When people build their own community, there’s no need for government to do anything about it.
Almost seven years ago, I moved from one suburb of Atlanta to another, and my life has changed for the better. We only moved five or six miles, not even far enough to cross county lines, but that one simple move from Lawrenceville to Lilburn made all the difference in my quality of life.
My New, Magical Neighborhood
Lilburn is a little town with not quite 13,000 people living there. Despite this, it has a staggering level of diversity. On my street alone, we have a Muslim family (whose kids play with mine), an Ethiopian family (whose kids play with mine), and a family with some sort of West Indian extraction (their kids are grown, but they like to dote on mine). Until the family across the street moved in a year ago, my children literally had no white friends and didn’t think that was in any way unusual.
Further afield, we have the hijabi clothing store, the various supermercados, the Asian farmers market, and the vegetarian Indian restaurant. Hell, even the local pizza joint offers halal beef and chicken for toppings.
And it’s not just ethnic diversity, either. We have an astonishing diversity of thought, too. We have two different flavors of Hindu temple, one of which is right down the street from the Buddhist temple, which is catty-corner to the mosque – which is right next door to the Southern Baptist church. We have every brand of Christianity that you can think of, and there’s a Spanish language synagogue around, too. Oh, and don’t forget the Kingdom Temple for the Jehovah’s Witnesses.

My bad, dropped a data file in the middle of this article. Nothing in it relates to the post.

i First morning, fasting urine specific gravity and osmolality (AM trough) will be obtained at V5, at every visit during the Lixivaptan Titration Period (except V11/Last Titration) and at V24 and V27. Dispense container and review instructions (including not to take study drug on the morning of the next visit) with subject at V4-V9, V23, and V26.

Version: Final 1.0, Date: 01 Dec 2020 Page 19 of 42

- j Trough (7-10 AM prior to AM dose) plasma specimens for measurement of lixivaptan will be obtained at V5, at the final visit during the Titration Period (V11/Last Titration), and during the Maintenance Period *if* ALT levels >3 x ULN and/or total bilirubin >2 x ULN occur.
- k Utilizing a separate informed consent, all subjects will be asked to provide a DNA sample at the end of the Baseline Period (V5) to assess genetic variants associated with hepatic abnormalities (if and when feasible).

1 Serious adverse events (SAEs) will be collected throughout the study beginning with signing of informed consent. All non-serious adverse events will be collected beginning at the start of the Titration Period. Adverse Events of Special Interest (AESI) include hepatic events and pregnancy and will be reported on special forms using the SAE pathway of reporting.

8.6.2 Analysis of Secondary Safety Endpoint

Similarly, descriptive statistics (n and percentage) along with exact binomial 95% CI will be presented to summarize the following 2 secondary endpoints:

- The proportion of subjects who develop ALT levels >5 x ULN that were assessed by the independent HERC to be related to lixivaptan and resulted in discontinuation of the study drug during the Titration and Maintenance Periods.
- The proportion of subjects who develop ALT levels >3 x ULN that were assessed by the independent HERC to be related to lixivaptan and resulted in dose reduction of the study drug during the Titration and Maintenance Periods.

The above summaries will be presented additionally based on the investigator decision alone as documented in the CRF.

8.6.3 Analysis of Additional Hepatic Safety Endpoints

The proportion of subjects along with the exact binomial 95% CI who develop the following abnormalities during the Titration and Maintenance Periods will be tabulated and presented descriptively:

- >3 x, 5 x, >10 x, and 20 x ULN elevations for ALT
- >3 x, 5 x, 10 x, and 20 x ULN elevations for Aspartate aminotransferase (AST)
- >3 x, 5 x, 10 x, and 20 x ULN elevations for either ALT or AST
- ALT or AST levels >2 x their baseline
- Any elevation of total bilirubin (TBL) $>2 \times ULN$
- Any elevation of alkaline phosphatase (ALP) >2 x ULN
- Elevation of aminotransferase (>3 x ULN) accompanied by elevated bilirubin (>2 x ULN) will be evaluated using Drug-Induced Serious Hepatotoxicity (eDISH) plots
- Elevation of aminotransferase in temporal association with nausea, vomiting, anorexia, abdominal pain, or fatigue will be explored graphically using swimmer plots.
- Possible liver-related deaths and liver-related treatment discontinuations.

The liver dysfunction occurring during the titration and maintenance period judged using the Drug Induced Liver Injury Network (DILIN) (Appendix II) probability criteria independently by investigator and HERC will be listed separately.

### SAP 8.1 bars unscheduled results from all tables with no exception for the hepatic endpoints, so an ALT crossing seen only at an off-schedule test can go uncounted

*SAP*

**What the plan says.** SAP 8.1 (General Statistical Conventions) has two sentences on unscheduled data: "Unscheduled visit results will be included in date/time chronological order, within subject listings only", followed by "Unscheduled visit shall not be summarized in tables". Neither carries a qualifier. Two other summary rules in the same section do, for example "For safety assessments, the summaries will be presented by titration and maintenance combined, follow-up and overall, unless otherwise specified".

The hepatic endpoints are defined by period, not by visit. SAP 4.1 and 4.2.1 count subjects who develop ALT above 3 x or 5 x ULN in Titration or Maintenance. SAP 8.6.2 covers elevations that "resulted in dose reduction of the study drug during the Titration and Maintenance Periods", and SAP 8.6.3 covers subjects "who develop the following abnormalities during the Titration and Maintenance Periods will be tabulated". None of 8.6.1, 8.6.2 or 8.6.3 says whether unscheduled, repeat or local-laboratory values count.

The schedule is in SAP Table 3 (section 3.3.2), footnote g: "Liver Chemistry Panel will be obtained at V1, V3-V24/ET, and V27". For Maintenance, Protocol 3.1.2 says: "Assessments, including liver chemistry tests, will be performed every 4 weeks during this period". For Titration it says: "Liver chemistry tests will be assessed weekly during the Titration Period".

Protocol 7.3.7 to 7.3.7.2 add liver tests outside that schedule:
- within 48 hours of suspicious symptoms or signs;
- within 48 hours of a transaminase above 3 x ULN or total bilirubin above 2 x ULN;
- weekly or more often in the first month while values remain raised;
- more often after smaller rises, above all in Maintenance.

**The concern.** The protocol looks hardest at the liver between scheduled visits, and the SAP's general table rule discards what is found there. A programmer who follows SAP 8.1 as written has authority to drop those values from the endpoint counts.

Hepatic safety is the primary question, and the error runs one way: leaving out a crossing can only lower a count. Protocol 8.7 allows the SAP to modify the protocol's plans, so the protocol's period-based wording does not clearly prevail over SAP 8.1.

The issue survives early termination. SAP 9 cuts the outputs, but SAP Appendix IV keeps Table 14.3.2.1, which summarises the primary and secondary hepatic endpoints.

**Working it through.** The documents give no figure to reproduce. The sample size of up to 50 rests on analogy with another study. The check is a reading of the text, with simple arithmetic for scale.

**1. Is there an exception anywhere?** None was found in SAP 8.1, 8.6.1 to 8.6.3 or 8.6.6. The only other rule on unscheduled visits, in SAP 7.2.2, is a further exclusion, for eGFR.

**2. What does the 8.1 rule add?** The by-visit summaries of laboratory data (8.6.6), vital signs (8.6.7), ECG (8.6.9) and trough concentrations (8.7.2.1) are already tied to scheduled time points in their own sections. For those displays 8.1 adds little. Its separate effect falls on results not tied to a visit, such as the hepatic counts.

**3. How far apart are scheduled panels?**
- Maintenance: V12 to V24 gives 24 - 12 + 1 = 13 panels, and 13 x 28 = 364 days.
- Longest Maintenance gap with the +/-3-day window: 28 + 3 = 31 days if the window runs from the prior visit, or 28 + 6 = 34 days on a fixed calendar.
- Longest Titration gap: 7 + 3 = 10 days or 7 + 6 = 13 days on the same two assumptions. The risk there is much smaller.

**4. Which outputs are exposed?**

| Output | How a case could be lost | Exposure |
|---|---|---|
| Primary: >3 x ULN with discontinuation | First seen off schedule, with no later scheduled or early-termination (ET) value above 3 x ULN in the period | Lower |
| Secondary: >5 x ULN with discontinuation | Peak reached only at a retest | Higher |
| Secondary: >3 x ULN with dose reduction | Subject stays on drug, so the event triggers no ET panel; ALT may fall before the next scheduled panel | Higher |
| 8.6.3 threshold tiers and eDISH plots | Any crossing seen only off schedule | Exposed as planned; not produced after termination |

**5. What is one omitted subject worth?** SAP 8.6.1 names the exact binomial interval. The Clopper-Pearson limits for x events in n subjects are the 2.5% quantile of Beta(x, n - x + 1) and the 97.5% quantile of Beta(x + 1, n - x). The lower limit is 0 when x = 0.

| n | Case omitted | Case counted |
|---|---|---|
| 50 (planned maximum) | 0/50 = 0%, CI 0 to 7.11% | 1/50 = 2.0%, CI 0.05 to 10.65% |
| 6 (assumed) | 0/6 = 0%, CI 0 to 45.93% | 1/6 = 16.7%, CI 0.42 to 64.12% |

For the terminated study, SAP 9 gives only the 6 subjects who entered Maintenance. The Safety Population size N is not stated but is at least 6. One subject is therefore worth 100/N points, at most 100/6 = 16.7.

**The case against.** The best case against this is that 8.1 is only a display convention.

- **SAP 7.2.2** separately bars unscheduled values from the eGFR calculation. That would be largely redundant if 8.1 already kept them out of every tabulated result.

We even have the county’s only craft distillery in the city center. They make vodka and absinthe. Absinthe! According to the owners, the City of Lilburn was very excited to have them set up shop and were very helpful with the local licensing. Gwinnett County and the State of Georgia was much less so.
Even Lilburn PD is very easy going; I’ve only ever had pleasant interactions with them. Gwinnett County PD, on the other hand, threatened to arrest me in front of my kids because the address on my driver’s license was wrong.
Our Community Prospers…Without the Law’s Imposition
In spite of our many differences, everyone is very laid back and accepting of each other. There’s hardly any crime. No vandalism or graffiti, and no real community tensions to speak of. We all get together in the park and celebrate our international night or head down to the local Lutheran Church for the yearly Oktoberfest (complete with German dishes, beer, and a polka band), and we’re all just cool. In general and on the whole, we all get along.
Maybe it’s because we’re such a small town that a lot of us know each other so well. We’re friends, and as Jeffrey Tucker pointed out last year, and Sean Malone so beautifully showed us earlier this month, friendship has a marvelous and astonishing way of humanizing the “Other.” Those who are different from us stop being other people and just become, well, people.
And my favorite thing about Lilburn? It’s wonderful not by any design or engineering. Our peace and acceptance is not a top-down edict. Nobody said, “You must get along or else!” Lilburn’s best qualities came about spontaneously, organically, and through mutually beneficial agreement. We want a peaceful town, so we don’t fight each other. We want a prosperous town, so we allow businesses of all sorts. We want to be accepted by our neighbors, so we accept our neighbors in return. Not because of law, but because of choice. And that is a beautiful thing.
This article was originally published on FEE.org. Read the original article.
Jennifer Maffessanti is an Editorial Assistant at FEE and the leader of the Atlanta Chapter of America’s Future Foundation.